It turned out to be a busy day on Saturday for former Michigan State players, even if only two were selected on the final day of the NFL Draft.
The streak of having at least one player taken was extended to 80 years when cornerback Josiah Scott, who opted to leave Michigan State after his junior season, was selected in the fourth round by the Jacksonville Jaguars, going No. 137 overall. Later, defensive end Kenny Willekes was taken in the seventh round (No. 225 overall) by the Minnesota Vikings.
That was it, though, even as a handful of Spartans entered the three-day draft expecting to be selected. It didn’t take long, however, for those players to start finding homes.
Linebacker Joe Bachie, who was projected as a late-round pick, signed with the New Orleans Saints while defensive tackle Raequan Williams, also a late-round projection, signed with the Philadelphia Eagles.
“I’ll remember this,” Bachie posted on Twitter after going undrafted.
Soon after the draft was completed, former NFL executive Gil Brandt released his top undrafted players. Bachie was listed No. 1 at linebacker while Williams was No. 2 at defensive tackle.
The other player many expected had a chance to be taken was quarterback Brian Lewerke. On Sunday afternoon, it was announced that Lewerke had signed with the New England Patriots, joining former MSU quarterback Brian Hoyer as the Patriots begin life after Tom Brady.
“I know I am a great QB,” Lewerke said Saturday on Twitter. “I’m extremely confident in that and I will prove it one way or another. I’ll always praise God in the highs and the lows.”
Most of the other Michigan State prospects were longshots to be drafted, but they also quickly signed free-agent deals. Defensive tackle Mike Panasiuk signed with the Las Vegas Raiders while wide receiver Darrell Stewart signed with the Green Bay Packers and wide receiver Cody White, who left MSU after his junior season, signed with the Super Bowl champion Kansas City Chiefs. Offensive lineman Tyler Higby joined Willekes in Minnesota.
David Dowell, listed at No. 13 on Brandt’s list of undrafted safeties, had not signed as of Sunday morning.
By the time Michigan State’s free agents were signing, Scott was celebrating with family in Ohio after his selection, one he said he felt confident in even though nothing was certain.
“When you leave college early, you never know what to expect,” Scott said on Saturday. “I never filed for a grade or anything like that, I was kind of just betting on myself.
“Thinking about going in the fourth round, it’s just about opportunity. At the end of the day, my goal was to just to get in the league and now it’s time to stay in the league and that’s been my mindset the entire time.”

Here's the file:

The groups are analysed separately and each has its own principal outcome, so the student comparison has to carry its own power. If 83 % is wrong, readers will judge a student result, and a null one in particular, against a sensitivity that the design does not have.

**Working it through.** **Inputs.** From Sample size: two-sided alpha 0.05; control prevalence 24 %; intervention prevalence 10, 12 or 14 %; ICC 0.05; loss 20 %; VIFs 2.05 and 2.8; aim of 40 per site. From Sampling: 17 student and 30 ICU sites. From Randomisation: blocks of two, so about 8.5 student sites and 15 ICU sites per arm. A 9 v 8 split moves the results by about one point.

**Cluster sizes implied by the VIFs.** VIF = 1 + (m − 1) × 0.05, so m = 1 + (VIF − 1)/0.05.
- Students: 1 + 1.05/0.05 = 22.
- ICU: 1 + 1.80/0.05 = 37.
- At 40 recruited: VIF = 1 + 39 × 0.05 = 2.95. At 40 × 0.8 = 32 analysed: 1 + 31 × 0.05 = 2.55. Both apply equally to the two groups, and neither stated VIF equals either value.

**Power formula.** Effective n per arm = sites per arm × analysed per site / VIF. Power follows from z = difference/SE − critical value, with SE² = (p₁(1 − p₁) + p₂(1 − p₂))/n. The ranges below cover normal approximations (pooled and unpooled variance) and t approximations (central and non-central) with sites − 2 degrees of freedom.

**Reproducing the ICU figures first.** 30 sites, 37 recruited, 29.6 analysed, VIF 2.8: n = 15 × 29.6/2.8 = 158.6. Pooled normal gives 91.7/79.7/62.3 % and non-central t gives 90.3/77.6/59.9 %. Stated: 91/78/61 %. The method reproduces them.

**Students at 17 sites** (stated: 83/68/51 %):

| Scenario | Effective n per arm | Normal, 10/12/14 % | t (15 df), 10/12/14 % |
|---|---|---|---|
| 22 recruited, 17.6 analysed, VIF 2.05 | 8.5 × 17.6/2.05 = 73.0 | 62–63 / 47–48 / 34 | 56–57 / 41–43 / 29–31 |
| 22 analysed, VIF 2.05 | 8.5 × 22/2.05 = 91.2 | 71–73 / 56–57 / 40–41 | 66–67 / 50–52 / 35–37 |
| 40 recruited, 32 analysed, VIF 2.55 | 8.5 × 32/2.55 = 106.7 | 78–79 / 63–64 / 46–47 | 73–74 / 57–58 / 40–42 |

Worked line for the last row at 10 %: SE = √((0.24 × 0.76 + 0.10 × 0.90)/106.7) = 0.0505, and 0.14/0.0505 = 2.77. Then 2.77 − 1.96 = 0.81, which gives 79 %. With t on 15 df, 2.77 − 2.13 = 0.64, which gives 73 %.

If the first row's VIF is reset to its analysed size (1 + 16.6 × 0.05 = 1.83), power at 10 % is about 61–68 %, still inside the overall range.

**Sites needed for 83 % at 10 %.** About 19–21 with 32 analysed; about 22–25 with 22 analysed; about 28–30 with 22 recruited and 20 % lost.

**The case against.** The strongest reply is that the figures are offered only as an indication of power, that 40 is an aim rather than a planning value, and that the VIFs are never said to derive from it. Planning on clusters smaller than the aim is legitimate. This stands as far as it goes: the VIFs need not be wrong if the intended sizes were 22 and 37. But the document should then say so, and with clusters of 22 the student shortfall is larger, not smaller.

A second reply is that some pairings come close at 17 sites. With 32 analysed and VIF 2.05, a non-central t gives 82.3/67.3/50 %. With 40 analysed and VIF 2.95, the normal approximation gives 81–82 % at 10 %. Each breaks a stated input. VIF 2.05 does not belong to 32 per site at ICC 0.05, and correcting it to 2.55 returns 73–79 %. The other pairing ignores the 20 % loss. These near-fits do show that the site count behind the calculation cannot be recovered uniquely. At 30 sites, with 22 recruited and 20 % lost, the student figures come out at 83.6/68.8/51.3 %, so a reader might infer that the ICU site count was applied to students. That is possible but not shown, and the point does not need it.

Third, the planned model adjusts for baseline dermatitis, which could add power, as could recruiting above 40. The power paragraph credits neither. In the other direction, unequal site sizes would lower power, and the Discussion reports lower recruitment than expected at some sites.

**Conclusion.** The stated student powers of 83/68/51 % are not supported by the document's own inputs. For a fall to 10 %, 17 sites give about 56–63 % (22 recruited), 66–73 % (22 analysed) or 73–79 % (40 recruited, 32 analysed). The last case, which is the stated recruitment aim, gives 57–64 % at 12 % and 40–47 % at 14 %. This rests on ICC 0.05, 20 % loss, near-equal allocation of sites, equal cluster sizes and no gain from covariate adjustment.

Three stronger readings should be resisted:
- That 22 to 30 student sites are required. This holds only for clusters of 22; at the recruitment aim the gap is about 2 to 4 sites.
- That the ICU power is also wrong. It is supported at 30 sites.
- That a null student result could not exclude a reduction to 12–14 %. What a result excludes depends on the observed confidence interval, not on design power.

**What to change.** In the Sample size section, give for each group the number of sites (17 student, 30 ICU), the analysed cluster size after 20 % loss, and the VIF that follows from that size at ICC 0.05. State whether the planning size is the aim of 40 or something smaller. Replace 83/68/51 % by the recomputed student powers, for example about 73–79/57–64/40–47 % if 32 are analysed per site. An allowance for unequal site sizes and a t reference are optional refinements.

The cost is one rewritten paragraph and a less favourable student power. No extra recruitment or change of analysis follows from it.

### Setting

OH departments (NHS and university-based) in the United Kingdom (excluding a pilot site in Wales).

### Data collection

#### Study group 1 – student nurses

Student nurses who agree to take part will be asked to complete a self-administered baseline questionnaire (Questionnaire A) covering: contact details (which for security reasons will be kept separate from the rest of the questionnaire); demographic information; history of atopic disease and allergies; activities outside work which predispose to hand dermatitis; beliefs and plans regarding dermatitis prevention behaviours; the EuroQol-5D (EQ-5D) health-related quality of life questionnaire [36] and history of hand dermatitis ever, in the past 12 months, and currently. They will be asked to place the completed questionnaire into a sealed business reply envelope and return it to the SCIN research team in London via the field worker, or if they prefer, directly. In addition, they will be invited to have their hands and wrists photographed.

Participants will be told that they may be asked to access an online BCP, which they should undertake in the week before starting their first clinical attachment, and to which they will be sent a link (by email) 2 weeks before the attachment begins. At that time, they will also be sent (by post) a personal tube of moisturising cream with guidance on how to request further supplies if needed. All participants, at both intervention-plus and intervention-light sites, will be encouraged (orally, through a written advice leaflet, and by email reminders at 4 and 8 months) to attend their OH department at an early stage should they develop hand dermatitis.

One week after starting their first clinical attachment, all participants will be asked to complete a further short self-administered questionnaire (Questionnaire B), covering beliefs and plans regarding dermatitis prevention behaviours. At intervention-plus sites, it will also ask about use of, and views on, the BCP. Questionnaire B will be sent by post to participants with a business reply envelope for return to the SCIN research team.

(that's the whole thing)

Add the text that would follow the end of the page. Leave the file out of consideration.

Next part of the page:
A freshman All-American in 2017, Scott started all 30 games of his Spartan career and was a two-time All-Big Ten selection, earning second-team honors as a junior in 2019 and third team by the media in 2017. Last season, Scott had a career-high 55 tackles and tied for fourth in the Big Ten during the regular season with 11 passes defended, including eight pass breakups and three interceptions.
Scott finished his Michigan State career with 98 tackles, 25 pass breakups and seven interceptions in 30 games. He overcame a knee injury that forced him to miss eight games as a sophomore in 2018.
“He has a quieter personality, but you can tell just with his football intellect, how important football was to him,” Mark Ellenz, the Jaguars’ director of college scouting, said. “This is a kid that walked on campus as a freshman and earned a starting job. He had to overcome some injuries in his career and had to bounce back. Just liked the makeup of the player.”
At just under 5-foot-10, the only knock on Scott is his ability in 50/50 balls with bigger receivers. However, he’s made up for it with his speed and athleticism, running a 4.42 40-yard dash at the NFL Combine.
Scott said the Jaguars, who met with at the combine but had only minimal contact with leading up to the draft, expect him to come in and contribute right away.
“They asked if I’m ready to go in the slot and I definitely am,” Scott said. “Definitely can contribute to special teams, and that’s what they asked about also. I think that’s what they’re expecting of me, to go in and play nickel and special teams, and contribute.”
Willekes had to wait longer than some expected, being taken with the 11th pick of the final round by the Vikings.
“I’m excited,” Willekes said. “I’m ready to get to work.”
Willekes was the Big Ten Defensive Lineman of the Year as a junior in 2018 and returned for his senior season after suffering a broken leg in the Redbox Bowl. In 2019, Willekes recorded 10.5 sacks and finished his career with 51 tackles for loss, the most in program history.
“He had to earn everything he got at Michigan State,” ESPN analyst Mel Kiper Jr. said. “A classic overachiever. He doesn’t have long arms you want in a defensive end and he’s a former walk-on, but he has that knack for getting after the quarterback. ... What he does is he anticipates that snap. He wants to beat that offensive tackle out of his stance and he does it a decent amount of time.
“Will the NFL be too much for him when he’s going against the best offensive tackles in the world? Maybe, but this is the kind of guy you don’t want to bet against.”
Getting taken in the final round will allow Willekes to follow a similar path as he did at Michigan State, going from a walk-on to a two-time second-team All-American.
“No doubt,” Willekes said. “I went through the same thing walking on at Michigan State. I’m no stranger to adversity, no stranger to hard work. I said many times during the process, it doesn’t matter where I get picked. Whatever team picks me, whatever team takes a chance on me, I’m gonna show up, be all in and be ready to work.”